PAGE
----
Bureau of Justice Assistance Managing Large-Scale Security Events Planning Guide

The following guide was produced by the CNA Corporation under grant from the Department of Justice’s Bureau of Justice Assistance.


Managing Large-Scale Security Events: A Planning Primer for Local Law Enforcement Agencies

  • 225 pages
  • May 2013
  • 11.8 MB


Large-scale events provide local governments with a number of valuable opportunities, including increasing revenue, revitalizing a city, and providing an increased sense of community. With these benefits comes greater responsibility for local law enforcement to ensure the public’s safety.

When law enforcement executives are tasked with managing a large event, they can maximize their efforts by learning from other agencies and adopting proven practices. Too often, however, past lessons learned are not documented in a clear and concise manner. To address this information gap, the U.S. Department of Justice’s Bureau of Justice Assistance worked in partnership with CNA to develop this Planning Primer.

This Planning Primer synthesizes salient best practices pertaining to security planning for a large-scale event, specifically pre-event planning, core event operations, and post-event activities. The Planning Primer includes detailed information on 18 core operational areas that law enforcement executives can give to lead law enforcement planners as supplemental guidance. This guidance can be used as a foundation for coordinating area-specific operational plans and can be modified to accommodate event security requirements and existing protocols. Furthermore, supplementing each operational area presented in the Planning Primer are actionable templates, checklists, and key considerations designed to facilitate the planning process (see Appendix A: Planning Toolkit).

Determine Authorities of Participating Agencies

Authority for event security planning and operations is often the responsibility of the local law enforcement agency that has operational control over the jurisdictional area; however, other agencies inside and outside of law enforcement will likely serve key functions critical to successful security operations. Neighboring law enforcement agencies (including those with events in their jurisdiction) and other mutual aid partners should be brought to the table early to engage in the planning process. If grant funds are used to support personnel costs, these funds are typically administered by the lead agency; there must be an open and transparent process for those funds to be distributed among mutual aid partners to cover personnel and security event expenses and to related events in neighboring jurisdictions. The local police department should serve as the lead liaison between local response partners and all other partners for the purpose of developing the components of, and implementing the event security plan. In this role, the local police department will identify key stakeholders (which may include agencies outside of law enforcement) that will have authority over security-related operations. Activities that are typically outside of the local police department’s purview tend to include: communications, fire/emergency medical services/public health response, transportation management, tactical/explosive support, consequence management, emergency management, and recovery. It will be the police department’s responsibility to coordinate the inputs of these stakeholders into the event security operations plan.

Anticipate Crowd Behaviors and Actions

Prior to the event, understand the nature of the audience attracted by a particular event. Work with event planners and interagency partners to gather intelligence on expected demonstration groups, including their size, typical behaviors, and any adversary groups. Information on demonstrators is primarily obtained through criminal intelligence gathering, which is detailed in Section 3.8 – Intelligence/Counterterrorism/Counter Surveillance.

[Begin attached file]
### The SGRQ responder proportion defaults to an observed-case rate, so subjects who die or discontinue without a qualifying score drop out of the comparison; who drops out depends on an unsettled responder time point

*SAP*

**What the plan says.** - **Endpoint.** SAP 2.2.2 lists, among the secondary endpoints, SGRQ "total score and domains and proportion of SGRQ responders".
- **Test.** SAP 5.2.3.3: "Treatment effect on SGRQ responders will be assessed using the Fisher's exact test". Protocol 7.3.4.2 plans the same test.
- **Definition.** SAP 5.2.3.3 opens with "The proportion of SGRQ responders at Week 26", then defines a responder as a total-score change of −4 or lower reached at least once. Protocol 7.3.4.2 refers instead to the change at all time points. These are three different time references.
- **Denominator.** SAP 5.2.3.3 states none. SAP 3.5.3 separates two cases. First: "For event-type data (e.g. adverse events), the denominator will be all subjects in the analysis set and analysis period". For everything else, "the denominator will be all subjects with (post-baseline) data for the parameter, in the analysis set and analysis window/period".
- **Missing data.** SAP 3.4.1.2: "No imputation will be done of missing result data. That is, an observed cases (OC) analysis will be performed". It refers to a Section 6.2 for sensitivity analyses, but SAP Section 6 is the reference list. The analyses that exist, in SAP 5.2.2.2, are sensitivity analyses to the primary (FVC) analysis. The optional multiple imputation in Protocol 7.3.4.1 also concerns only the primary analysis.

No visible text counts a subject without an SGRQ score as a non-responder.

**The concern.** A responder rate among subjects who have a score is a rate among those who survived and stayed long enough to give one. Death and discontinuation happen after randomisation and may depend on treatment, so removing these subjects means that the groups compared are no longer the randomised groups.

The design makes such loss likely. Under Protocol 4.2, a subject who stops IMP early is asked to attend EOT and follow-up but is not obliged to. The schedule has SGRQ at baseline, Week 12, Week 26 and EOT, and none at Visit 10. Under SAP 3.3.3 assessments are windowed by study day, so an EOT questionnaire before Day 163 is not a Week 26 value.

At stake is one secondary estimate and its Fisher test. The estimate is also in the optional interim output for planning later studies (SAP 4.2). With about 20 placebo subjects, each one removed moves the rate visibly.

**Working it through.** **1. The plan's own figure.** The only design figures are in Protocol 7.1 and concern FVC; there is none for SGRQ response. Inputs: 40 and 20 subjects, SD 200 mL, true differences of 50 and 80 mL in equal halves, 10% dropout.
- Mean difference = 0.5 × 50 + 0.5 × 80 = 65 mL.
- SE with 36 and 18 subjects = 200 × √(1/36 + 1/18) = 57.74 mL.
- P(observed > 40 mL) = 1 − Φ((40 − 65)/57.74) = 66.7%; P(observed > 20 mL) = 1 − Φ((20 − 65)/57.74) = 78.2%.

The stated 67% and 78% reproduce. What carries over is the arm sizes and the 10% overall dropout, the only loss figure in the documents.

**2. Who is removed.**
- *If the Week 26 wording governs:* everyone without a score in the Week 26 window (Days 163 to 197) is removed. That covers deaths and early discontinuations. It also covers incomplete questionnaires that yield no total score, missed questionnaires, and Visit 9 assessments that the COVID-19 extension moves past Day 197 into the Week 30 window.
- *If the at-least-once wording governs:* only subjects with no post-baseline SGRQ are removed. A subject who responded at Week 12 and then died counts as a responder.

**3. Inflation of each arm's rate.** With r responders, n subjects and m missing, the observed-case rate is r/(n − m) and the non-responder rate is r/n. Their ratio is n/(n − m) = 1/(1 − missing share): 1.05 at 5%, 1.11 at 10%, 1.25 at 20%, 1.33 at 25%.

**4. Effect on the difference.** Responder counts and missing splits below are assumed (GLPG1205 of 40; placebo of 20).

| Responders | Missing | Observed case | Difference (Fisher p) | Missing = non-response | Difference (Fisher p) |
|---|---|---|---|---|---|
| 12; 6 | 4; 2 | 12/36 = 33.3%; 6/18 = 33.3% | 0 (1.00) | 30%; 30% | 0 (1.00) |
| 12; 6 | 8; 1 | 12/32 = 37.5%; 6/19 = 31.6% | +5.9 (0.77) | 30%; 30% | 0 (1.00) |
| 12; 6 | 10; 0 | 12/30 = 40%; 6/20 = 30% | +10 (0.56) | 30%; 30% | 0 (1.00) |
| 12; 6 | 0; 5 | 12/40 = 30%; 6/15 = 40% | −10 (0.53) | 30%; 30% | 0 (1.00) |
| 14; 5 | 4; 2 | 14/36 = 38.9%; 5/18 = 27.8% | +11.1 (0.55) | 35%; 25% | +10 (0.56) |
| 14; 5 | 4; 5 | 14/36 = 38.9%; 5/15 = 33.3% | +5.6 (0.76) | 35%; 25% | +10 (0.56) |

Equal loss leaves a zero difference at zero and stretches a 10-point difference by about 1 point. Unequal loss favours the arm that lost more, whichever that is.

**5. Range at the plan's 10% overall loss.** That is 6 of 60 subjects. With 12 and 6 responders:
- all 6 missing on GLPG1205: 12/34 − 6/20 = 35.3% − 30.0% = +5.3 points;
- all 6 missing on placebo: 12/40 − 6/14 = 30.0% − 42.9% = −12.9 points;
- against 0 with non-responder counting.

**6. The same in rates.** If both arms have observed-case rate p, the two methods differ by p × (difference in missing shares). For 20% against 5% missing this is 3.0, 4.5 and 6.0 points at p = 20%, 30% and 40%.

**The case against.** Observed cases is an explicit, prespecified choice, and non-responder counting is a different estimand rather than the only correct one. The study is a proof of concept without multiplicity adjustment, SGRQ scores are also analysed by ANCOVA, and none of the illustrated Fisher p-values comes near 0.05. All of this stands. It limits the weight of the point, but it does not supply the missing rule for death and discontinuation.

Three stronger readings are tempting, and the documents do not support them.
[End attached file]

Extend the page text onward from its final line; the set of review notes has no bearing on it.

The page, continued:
Common demonstrator tactics that police should be aware of include the following:
• Blocking roads, streets, and intersections;
• Heaving barricades, rocks, and sticks;
• Wearing masks or other protective equipment to block effects from chemical irritants;
• Spitting or yelling in police officers’ faces; or
• Breaking windows or vandalizing property

Determine Officer Dress

Officer dress can impact public perceptions and actions. For example, officers in full riot gear may encourage demonstrators to be more aggressive. Determine how crowd control officers should dress and any equipment needs (e.g., helmets, shields, chemical irritants).

Determine if a common uniform or an officer’s personal uniforms should be used. A common uniform can be valuable in providing a unified front for crowd control operations. Conversely, the local agency can allow visiting officers to wear their department’s uniform, which can be a cost-effective approach to showing a wide-range of force.

Control Demonstrator Activities

Consider the following strategies for controlling demonstrator activities during a large-scale security event:
• Pre-designate parade and march routes to better manage traffic interruptions of planned demonstrations.
• Prior to the event scan the area to remove objects that could be thrown at officers or used to damage property.
• Pre-position officers out of sight in hatch/riot gear.
• Designate space for demonstrators to sleep and set up their base of operations to consolidate demonstrators to one location and allow police to maintain better awareness of demonstrator activities.
• Evaluate the need for and layout of a free speech platform.

Leverage Video Surveillance Technologies

Use video surveillance—in the form of wireless and wired cameras, high-definition backpack cameras, and cameras on cellular phones—to provide law enforcement with real-time information sharing and situational awareness. Such mechanisms improve commanders’ ability to make well-informed decisions in real time (e.g., by zooming in on suspicious objects or persons) and to deploy field forces appropriately.

After appropriate video technology is selected, make sure that all event personnel are trained on how to use it. In addition, tests and exercises should be conducted to validate that technologies are operational. Finally, establish back-up plans, such as replacement technologies or technicians on standby to fix broken equipment, in the case that technologies fail during the event.